What’s the best landing spot for Dallas Keuchel? Astros, Yankees and Braves among good fits for the unsigned lefty
We’re just about two weeks away from the MLB regular season and lefty Dallas Keuchel still remains unsigned. At this point, he’s been a free agent longer than Jake Arrieta was last year, so it’s fair to believe his season would be impacted by the late signing.
Keuchel is a two-time All-Star who won the 2015 AL Cy Young. Presenting him as an All-Star and Cy Young winner still being unsigned doesn’t tell the full picture, however. Keuchel was bad in 2016, bounced back with a very good 2017 — though it was only 23 starts — and was slightly better than average last year at a 3.74 ERA (108 ERA+). He had a 1.31 WHIP and 153 strikeouts in 204 2/3 innings (the 6.7 K/9 was down from 7.7 in 2017 and 8.4 in his Cy Young season). He also led the majors with 211 hits allowed.
This, in conjunction with reportedly seeking a five-year deal heading into his age-31 season, is obviously why Keuchel is still on the market.
Still, Keuchel was a late bloomer so there isn’t a ton of wear on his arm with 1,189 1/3 career regular season innings. He does have three 200-inning seasons on his resume, too, so there’s potential here for a big workload with average to decently above average run prevention. Lots of teams could use him.
Here are the eight with the biggest need for Keuchel:
, the future is bright here, but the rotation has lots of unproven question marks. Throw Keuchel at the top of the heap for this season in a mentor/innings-eater role and they take another step toward contention. Keuchel would benefit from the league switch and Petco Park (it’s not extreme anymore, but it’s less homer-friendly than Minute Maid Park).
There’s obviously a familiarity here and their current rotation isn’t overly deep. Josh James is hurt. Lance McCullers is out for the season thanks to Tommy John surgery and prospect Forrest Whitley has only eight Double-A (his highest level) starts under his belt. Right now, after aces Justin Verlander and Gerrit Cole, Wade Miley, Collin McHugh and Brad Peacock round out the rotation. Each of the three brings a set of question marks. Keuchel’s unlikely to ever profile close to an ace again, but the Astros only need him as a back-end starter. It would work.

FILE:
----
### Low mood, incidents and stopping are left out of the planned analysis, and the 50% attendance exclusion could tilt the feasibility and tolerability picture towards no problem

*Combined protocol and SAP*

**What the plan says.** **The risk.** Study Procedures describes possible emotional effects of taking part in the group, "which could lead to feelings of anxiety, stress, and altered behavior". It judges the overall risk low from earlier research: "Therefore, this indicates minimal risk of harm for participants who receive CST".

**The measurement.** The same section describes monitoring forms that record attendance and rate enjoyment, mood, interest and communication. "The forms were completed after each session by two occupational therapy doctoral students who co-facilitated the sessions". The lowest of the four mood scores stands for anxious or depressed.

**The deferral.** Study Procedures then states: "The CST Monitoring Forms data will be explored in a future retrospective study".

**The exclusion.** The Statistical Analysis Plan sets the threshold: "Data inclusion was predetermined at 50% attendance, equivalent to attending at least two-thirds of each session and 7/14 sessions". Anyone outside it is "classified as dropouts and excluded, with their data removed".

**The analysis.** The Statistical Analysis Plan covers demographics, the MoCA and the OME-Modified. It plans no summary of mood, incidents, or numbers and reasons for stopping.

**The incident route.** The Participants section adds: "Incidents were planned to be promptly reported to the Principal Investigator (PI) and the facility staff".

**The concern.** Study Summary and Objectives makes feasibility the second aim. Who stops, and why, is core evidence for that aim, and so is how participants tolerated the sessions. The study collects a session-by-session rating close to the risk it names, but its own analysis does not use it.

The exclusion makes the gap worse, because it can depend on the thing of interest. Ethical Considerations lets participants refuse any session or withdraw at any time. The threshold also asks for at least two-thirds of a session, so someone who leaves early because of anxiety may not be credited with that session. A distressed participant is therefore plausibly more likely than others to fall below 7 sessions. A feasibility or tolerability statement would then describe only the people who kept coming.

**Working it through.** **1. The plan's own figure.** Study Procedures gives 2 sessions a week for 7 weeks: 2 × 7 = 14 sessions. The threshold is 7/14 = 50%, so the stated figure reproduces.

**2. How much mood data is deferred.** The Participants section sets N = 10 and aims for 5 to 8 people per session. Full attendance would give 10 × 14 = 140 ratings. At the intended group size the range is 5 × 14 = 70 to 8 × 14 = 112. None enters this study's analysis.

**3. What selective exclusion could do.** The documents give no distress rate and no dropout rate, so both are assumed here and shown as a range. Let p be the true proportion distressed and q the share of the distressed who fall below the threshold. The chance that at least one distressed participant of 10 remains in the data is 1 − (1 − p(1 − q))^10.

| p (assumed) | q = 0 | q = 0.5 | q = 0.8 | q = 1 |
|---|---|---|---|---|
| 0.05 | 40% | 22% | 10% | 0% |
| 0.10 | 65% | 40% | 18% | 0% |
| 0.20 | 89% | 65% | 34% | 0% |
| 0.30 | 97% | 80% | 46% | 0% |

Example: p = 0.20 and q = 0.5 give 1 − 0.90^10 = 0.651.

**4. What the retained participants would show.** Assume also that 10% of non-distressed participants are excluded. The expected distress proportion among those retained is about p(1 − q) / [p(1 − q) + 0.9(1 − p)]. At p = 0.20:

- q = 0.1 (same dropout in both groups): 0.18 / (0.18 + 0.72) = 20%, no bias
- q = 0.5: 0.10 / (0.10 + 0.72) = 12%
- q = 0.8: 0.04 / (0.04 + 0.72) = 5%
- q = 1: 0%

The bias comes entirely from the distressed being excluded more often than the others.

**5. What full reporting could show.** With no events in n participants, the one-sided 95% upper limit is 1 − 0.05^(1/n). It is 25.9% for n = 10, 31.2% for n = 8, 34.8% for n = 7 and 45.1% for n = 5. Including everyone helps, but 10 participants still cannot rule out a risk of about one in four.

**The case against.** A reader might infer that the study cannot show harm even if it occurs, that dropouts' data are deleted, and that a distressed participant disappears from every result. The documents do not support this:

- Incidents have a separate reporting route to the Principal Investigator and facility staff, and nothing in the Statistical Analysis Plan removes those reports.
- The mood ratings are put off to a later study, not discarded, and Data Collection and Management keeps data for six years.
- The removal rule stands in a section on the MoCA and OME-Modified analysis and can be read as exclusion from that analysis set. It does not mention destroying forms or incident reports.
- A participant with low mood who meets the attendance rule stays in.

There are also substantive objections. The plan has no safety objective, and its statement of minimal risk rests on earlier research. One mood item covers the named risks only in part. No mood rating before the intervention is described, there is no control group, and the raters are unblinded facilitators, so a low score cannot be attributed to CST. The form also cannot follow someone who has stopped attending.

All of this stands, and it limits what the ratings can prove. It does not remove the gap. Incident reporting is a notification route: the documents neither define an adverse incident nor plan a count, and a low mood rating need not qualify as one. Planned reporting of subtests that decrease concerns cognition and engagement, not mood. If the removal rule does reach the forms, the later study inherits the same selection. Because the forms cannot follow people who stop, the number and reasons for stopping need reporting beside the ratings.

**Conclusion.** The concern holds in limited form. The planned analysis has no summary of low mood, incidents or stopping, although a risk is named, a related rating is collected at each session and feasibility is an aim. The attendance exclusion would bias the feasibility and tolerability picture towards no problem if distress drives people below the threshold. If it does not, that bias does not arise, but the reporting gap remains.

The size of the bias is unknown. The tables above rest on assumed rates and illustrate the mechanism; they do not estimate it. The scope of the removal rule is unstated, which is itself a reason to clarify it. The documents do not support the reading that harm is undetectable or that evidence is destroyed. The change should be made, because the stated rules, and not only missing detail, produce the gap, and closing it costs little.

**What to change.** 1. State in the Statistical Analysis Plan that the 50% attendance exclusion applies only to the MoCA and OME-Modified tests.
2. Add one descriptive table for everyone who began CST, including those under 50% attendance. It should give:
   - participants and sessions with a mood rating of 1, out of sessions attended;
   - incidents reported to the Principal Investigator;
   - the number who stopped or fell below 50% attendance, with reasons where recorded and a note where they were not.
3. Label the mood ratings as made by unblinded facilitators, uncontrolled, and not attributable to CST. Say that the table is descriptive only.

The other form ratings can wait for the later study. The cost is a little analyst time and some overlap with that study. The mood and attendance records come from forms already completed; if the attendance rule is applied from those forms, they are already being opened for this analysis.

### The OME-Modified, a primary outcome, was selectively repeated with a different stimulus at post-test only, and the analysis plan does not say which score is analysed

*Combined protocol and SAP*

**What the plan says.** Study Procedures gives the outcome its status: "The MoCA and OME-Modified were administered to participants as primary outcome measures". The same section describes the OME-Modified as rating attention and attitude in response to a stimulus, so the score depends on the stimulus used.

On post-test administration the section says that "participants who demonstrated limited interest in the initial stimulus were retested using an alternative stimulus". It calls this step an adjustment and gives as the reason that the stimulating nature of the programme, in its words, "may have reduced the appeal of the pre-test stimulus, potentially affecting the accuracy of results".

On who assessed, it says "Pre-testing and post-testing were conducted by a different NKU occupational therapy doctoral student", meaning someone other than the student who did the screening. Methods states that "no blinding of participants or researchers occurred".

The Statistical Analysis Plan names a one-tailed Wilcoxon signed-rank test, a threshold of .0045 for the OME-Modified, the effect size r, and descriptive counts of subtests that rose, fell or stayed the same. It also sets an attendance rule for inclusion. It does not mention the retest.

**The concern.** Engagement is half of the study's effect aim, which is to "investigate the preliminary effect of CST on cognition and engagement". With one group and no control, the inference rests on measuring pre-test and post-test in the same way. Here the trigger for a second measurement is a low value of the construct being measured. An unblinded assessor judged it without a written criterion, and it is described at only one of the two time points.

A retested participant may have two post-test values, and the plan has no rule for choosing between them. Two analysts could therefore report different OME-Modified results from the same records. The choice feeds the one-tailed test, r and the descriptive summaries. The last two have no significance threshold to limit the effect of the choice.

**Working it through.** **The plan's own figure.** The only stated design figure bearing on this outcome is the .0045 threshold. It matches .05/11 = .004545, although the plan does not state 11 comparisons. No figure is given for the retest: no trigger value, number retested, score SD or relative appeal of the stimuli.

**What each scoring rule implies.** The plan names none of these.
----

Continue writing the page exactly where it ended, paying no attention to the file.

The Indians have a pretty bad offense outside of two players — one of whom is hurt right now — and the bullpen is pretty thin now. They didn’t do much to get better in the offseason and arguably got worse. This means the Twins should be doing everything they can to pounce in this the worst division in baseball. The current rotation: Jose Berrios, Kyle Gibson, Jake Odorizzi, Michael Pineda and Martin Perez. Perez is the only lefty and Keuchel would profile as the likely second-best starter of the bunch.
The Mets have the type of rotation that could carry them to the World Series if everything breaks right. We know this because we saw it in 2015. The four arms this time around would be Jacob deGrom, Noah Syndergaard, Zack Wheeler and Steven Matz. There’s worrisome injury history on the latter three and the fifth starter is Jason Vargas, who had a 5.77 ERA and 1.41 WHIP last season. He’s 36 years old. I often complain about teams going with half measures, and trying to build a contender but then heading to the season with Vargas in the rotation is absolutely a half-measure. Keuchel would be a huge upgrade.
The Phillies don’t have a dire need, as they go 1-5 with Aaron Nola, Jake Arrieta, Nick Pivetta, Vince Velasquez and Zach Eflin. Pivetta and Eflin definitely have breakout potential, but Velasquez has a 4.60 ERA in 405 1/3 career innings. This rotation is also full of right-handers. Keuchel could slot third between Arrieta and Pivetta. Again, it isn’t dire, but I’d like this team a lot more with Keuchel in the rotation over Velasquez.
The Braves have organizational depth in spades, but how many are actual sure things? Mike Foltynewicz has an elbow injury and will start the season on the injured list. Julio Teheran is a veteran fixture, but he’s been roughly average the past two seasons. Kevin Gausman is probably good, but he’s been inconsistent throughout his career. Sean Newcomb was once a big-time prospect, but he’s now made 49 starts, has a career 4.06 ERA and is headed to his age-26 season. And then you get to the kids: Touki Toussaint, Mike Soroka, Max Fried, Luiz Gohara, Kyle Wright and more. Especially with Folty’s injury being to the elbow, the Braves could certainly use some stability here. Let’s also note that the Nationals, Phillies and Mets all arguably got better.
Ace Luis Severino has rotator cuff inflammation and lefty CC Sabahia is questionable for the start of the season. Behind Masahiro Tanaka, James Paxton and J.A. Happ, the Yankees look to be starting the season with back-end starters like Domingo German and Luis Cessa. Keuchel on a short-term deal — if they can get him — would be a nice stroke. A lefty in Yankee Stadium is always a good plan and — MOST importantly — we’d see what Keuchel looks like without a beard.